Cubs' sweep of Mets a big step forward

Developing club overcomes obstacles, holds New York to one run in three games

Cubs' sweep of Mets a big step forward

NEW YORK -- If a veteran team with plenty of postseason experience hits a little skid, it doesn't trigger many alarms. When it happens to a young team trying to form its identity and prove its chops, it's more often viewed as an ominous sign.

A team like the Cubs, for example, who have a new manager and several touted prospects trying to establish themselves at the big league level, not to mention a seven-decade absence from the World Series.

When the Cubs arrived at Citi Field to open a three-game series against the Mets on Tuesday, they were a little back on their heels after five straight losses. Less than 72 hours later, after completing a sweep with a 6-1 win over a team they have been jockeying with for the National League's second Wild Card opening, everything seemed different.

In part, that's just baseball. At the same time, every team has to overcome obstacles and show the ability to bounce back from adversity.

"We knew we had to pick it up. Offensively and defensively. It was just something we had to make a decision [about] coming here. Were we up to the challenge?" noted starter Jake Arrieta, who helped set the tone with eight strong innings and then answered his own question. "We came out and pitched extremely well, swung the bats just enough and played really good defense."

If this does, in fact, turn out to be a turning point, manager Joe Maddon's decision to hire a magician to loosen up his players before the series opener will be securely woven into the fabric of franchise history. It could even become the antidote to billy goats and black cats.

More tangibly, the Cubs won because their pitching gave up a total of one run in the three games.

"I can't sit here and tell you that we just bludgeoned them," Maddon said, noting that the first two victories were by scores of 1-0 and 2-0.

That can also be viewed as a promising sign, however. The Cubs have played more one-run games (32) and have won more of them (19) than any team in baseball. And there's at least one good reason to believe that this isn't some sort of fluke that will even out in the second half. Teams that win close games tend to have strong bullpens. Since May 23, Cubs relievers have a 1.60 ERA.

"The bullpen, early on, we were kind of just trying to figure everybody out. We're getting to the point now where we have a better understanding of what everybody's about. And they're gaining confidence," Maddon said.

The manager then brought the conversation back to the mental aspect of the game. The Cubs opened this trip by being swept by the Cardinals at Busch Stadium after losing the series opener, 3-2, in extra innings. They lost the next two by a combined score of 12-2.

"That first game dictated a lot. I thought we had a chance to win that first game. If you do, possibly those other two play differently. But we did not. We lost," he said.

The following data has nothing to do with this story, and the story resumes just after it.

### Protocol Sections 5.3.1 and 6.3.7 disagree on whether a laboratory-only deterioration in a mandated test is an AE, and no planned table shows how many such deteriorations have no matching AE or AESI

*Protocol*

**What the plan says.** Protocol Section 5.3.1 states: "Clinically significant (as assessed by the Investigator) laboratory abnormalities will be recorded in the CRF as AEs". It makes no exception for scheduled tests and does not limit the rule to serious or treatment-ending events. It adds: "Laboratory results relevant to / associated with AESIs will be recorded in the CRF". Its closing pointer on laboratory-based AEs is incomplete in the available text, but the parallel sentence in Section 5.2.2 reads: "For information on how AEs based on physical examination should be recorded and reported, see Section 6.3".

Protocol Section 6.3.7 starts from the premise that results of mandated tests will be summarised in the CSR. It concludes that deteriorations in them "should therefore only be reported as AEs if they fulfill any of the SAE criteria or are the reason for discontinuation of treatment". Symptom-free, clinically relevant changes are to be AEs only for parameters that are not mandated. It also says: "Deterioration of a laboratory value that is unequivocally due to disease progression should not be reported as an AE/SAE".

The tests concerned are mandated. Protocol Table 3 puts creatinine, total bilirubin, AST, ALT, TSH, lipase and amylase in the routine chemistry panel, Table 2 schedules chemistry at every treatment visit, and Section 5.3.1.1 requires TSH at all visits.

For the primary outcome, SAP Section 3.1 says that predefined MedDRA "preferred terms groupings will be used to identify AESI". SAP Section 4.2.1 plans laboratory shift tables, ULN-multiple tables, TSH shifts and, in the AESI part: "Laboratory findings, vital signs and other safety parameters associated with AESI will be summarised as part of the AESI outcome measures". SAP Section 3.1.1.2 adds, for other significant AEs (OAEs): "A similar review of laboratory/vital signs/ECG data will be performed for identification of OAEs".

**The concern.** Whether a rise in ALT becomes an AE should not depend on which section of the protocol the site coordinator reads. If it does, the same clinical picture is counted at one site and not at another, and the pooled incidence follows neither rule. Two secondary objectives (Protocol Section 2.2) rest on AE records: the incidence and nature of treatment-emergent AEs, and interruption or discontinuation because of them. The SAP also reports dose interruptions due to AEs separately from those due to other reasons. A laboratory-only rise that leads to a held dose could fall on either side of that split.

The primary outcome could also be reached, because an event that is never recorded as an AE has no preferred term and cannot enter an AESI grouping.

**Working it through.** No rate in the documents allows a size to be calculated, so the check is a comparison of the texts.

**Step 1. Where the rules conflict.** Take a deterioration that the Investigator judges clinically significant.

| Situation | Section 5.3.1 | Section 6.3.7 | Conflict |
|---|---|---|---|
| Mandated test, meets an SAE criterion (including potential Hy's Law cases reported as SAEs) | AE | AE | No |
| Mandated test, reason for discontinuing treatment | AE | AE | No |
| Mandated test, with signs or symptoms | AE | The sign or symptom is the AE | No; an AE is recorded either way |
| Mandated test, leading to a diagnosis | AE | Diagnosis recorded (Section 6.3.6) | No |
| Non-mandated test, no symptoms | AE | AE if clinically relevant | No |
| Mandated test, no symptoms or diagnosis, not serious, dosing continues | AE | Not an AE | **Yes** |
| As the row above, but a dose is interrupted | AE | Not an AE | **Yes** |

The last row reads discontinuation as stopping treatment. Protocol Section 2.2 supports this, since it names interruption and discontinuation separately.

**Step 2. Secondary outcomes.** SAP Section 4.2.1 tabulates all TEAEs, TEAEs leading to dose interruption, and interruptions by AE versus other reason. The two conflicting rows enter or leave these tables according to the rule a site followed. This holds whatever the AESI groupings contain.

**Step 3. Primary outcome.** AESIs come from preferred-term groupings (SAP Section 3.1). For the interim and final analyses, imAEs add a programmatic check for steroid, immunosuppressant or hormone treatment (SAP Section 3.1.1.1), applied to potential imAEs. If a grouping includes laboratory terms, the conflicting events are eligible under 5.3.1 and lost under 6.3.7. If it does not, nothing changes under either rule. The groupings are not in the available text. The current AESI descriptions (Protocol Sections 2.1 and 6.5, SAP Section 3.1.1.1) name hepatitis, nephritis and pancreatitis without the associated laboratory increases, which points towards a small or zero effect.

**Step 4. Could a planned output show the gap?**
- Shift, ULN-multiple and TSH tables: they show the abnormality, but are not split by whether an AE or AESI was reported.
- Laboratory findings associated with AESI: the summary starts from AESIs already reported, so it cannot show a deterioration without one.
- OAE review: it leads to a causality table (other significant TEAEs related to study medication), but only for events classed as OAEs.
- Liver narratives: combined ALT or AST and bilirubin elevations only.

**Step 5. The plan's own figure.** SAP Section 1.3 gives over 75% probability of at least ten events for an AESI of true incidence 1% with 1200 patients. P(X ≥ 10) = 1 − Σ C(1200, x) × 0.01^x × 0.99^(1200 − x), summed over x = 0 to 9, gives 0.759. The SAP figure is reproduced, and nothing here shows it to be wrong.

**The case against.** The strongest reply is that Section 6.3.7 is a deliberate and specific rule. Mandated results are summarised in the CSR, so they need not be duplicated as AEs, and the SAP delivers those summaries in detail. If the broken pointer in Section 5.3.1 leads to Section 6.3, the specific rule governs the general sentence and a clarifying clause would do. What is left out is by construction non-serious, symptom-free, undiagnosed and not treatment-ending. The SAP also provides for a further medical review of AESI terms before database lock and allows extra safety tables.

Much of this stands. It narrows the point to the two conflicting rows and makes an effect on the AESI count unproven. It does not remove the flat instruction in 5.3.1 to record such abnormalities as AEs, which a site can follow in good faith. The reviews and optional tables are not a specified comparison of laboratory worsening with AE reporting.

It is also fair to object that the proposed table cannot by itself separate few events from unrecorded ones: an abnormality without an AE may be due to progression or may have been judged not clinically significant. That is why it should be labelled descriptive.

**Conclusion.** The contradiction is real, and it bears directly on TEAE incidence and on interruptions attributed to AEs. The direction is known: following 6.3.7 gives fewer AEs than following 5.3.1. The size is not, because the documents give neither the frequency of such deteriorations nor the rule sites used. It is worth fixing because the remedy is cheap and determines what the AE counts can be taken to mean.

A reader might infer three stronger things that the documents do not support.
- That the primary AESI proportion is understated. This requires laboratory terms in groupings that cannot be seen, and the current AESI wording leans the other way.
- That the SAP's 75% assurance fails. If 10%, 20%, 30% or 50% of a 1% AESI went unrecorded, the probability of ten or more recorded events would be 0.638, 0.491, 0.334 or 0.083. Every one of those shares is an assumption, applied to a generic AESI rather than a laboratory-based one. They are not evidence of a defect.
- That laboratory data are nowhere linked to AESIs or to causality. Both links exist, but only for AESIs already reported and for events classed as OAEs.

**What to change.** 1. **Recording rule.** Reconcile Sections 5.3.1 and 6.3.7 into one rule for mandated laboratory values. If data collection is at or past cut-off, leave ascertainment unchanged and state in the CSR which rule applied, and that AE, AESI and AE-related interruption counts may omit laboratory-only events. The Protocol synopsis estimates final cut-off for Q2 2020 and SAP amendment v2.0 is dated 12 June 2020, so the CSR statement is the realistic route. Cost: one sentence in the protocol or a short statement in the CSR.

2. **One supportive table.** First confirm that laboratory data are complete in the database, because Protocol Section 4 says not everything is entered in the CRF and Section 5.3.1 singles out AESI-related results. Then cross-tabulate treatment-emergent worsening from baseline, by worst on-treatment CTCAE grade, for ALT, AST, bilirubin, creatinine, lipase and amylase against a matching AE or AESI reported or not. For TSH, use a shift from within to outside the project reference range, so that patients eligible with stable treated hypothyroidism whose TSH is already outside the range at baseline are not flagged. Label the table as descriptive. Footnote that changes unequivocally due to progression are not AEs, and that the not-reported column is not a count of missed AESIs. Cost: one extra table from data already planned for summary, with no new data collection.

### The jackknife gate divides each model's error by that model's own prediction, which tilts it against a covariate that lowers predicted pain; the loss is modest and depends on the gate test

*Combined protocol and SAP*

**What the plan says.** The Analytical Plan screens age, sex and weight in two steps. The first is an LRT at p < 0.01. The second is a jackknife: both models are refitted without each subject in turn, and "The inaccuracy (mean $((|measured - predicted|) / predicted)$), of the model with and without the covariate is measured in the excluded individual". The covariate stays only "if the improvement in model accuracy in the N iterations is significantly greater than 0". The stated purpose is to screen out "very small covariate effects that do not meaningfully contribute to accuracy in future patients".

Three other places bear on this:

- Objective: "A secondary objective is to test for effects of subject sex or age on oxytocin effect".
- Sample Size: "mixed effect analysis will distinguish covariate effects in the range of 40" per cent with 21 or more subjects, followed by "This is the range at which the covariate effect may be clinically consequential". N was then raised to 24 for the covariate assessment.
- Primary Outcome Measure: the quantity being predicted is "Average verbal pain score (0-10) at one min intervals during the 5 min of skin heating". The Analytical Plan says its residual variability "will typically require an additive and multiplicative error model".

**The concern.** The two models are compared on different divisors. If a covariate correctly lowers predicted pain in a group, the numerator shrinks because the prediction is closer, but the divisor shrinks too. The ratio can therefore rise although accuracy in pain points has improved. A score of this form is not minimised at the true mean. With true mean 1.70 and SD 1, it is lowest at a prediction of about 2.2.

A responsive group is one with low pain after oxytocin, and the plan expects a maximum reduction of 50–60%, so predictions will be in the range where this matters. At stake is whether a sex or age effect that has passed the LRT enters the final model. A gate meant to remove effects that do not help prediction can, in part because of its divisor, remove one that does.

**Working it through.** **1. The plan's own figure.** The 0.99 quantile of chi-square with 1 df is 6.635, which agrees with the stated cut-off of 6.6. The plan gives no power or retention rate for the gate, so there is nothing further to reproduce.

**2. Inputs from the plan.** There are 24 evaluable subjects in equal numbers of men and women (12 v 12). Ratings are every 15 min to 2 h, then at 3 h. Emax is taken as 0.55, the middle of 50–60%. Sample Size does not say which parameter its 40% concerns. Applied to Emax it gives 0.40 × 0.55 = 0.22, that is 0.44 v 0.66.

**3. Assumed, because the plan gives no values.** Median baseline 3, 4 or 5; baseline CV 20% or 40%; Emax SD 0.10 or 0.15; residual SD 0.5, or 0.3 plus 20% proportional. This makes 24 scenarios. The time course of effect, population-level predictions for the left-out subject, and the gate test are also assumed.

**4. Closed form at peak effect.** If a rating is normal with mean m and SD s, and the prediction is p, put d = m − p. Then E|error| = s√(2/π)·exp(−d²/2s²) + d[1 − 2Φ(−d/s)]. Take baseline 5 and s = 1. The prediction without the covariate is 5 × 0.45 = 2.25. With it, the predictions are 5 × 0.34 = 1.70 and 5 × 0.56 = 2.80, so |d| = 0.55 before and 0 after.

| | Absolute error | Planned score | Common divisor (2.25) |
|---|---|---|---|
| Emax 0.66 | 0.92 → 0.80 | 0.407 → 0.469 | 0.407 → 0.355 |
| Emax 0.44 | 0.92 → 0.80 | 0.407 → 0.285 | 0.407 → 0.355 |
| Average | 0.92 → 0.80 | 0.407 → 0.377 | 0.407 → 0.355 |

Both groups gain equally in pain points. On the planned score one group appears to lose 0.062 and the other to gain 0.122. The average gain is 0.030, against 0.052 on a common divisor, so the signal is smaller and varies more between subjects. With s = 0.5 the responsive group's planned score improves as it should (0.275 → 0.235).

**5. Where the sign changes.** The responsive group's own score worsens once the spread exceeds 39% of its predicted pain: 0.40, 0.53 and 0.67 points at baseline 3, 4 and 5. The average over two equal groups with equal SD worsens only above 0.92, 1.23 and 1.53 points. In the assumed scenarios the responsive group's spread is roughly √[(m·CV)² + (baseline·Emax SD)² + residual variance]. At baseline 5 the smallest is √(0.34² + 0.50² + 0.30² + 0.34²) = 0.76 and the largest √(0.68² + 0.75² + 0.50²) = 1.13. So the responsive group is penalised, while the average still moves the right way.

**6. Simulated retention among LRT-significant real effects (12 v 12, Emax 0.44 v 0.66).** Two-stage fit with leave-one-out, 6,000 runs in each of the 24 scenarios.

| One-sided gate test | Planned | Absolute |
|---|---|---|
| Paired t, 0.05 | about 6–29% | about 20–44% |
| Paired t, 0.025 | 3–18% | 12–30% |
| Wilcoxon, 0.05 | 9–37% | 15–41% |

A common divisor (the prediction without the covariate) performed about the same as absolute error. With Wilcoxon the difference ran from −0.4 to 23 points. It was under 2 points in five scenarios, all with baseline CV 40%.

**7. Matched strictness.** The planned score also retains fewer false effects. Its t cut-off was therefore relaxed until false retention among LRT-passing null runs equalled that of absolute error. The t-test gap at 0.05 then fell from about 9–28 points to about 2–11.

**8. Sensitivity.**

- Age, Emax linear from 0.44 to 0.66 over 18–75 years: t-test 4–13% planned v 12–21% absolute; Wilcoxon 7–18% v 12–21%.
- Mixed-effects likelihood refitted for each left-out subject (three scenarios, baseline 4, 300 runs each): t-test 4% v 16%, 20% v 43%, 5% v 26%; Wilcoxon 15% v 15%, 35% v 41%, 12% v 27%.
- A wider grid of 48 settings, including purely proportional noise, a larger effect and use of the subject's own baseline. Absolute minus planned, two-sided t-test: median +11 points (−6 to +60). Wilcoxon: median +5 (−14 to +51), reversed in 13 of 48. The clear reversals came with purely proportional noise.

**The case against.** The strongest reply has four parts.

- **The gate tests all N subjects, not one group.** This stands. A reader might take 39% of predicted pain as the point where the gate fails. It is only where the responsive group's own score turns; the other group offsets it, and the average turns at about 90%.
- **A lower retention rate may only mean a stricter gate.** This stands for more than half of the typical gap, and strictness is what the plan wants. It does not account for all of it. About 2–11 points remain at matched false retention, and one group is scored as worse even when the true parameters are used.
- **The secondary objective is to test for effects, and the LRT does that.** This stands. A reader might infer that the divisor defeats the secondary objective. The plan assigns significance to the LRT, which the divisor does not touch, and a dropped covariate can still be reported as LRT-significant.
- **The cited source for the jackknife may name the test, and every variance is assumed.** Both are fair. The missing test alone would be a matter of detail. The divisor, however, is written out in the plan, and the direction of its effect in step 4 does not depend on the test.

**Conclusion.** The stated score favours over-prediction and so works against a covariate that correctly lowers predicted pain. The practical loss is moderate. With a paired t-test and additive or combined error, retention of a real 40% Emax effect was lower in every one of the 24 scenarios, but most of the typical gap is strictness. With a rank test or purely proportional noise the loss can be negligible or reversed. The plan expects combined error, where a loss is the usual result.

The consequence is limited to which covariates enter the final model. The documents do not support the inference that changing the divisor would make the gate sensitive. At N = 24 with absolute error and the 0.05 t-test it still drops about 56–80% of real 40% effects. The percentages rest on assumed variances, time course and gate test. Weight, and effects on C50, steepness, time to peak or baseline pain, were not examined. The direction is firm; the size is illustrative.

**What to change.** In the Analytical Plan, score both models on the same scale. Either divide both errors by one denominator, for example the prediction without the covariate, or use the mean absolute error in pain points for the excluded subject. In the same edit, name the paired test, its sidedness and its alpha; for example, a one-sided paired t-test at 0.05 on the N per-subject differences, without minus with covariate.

That's what added some gravitas to playing the Mets, who at the time had won four straight and had been dominant -- 29-11 -- at home. And, again, the first game may have set the tone. Chicago won each game by a progressively larger margin.

"They had been playing well. That's a booster for us. Obviously, I never doubted [the character of the team]. I never doubt the resolve of our guys. It's just a matter that we had a hard time there. We had a tough time in St. Louis," Maddon said.

"Then you come in here and you face an outstanding pitching staff and are able to get back to a .500 road trip. That's pretty outstanding after the beginning. It is what it is. It's the ebb and flow of the season. You try to support your guys. You try to do the right thing on a daily basis. I do. They do. And that's how this whole thing works."

Said Arrieta: "I think the only thing we need to do is use this series for positive reinforcement. Letting everybody in here know that we can beat anybody. We can pitch with anybody. We can swing the bats. Our defense can play lights out. We just have to bring that night in and night out."

Now the Cubs go back to the Friendly Confines, where they'll play 10 straight against the Marlins, Cardinals and White Sox leading up to the All-Star break. They could get Jorge Soler back from the disabled list soon.

It was nearing midnight when a somber team departed Busch Stadium on Sunday after losing again, this time on national television. Late Thursday afternoon, music blasted in the clubhouse, and there were smiles all around.

They've been tested before. They will be again. But with grit, great pitching -- and maybe just a little bit of magic -- the Cubs' development took another step forward this week at Citi Field.

Paul Hagen is a reporter for MLB.com. This story was not subject to the approval of Major League Baseball or its clubs.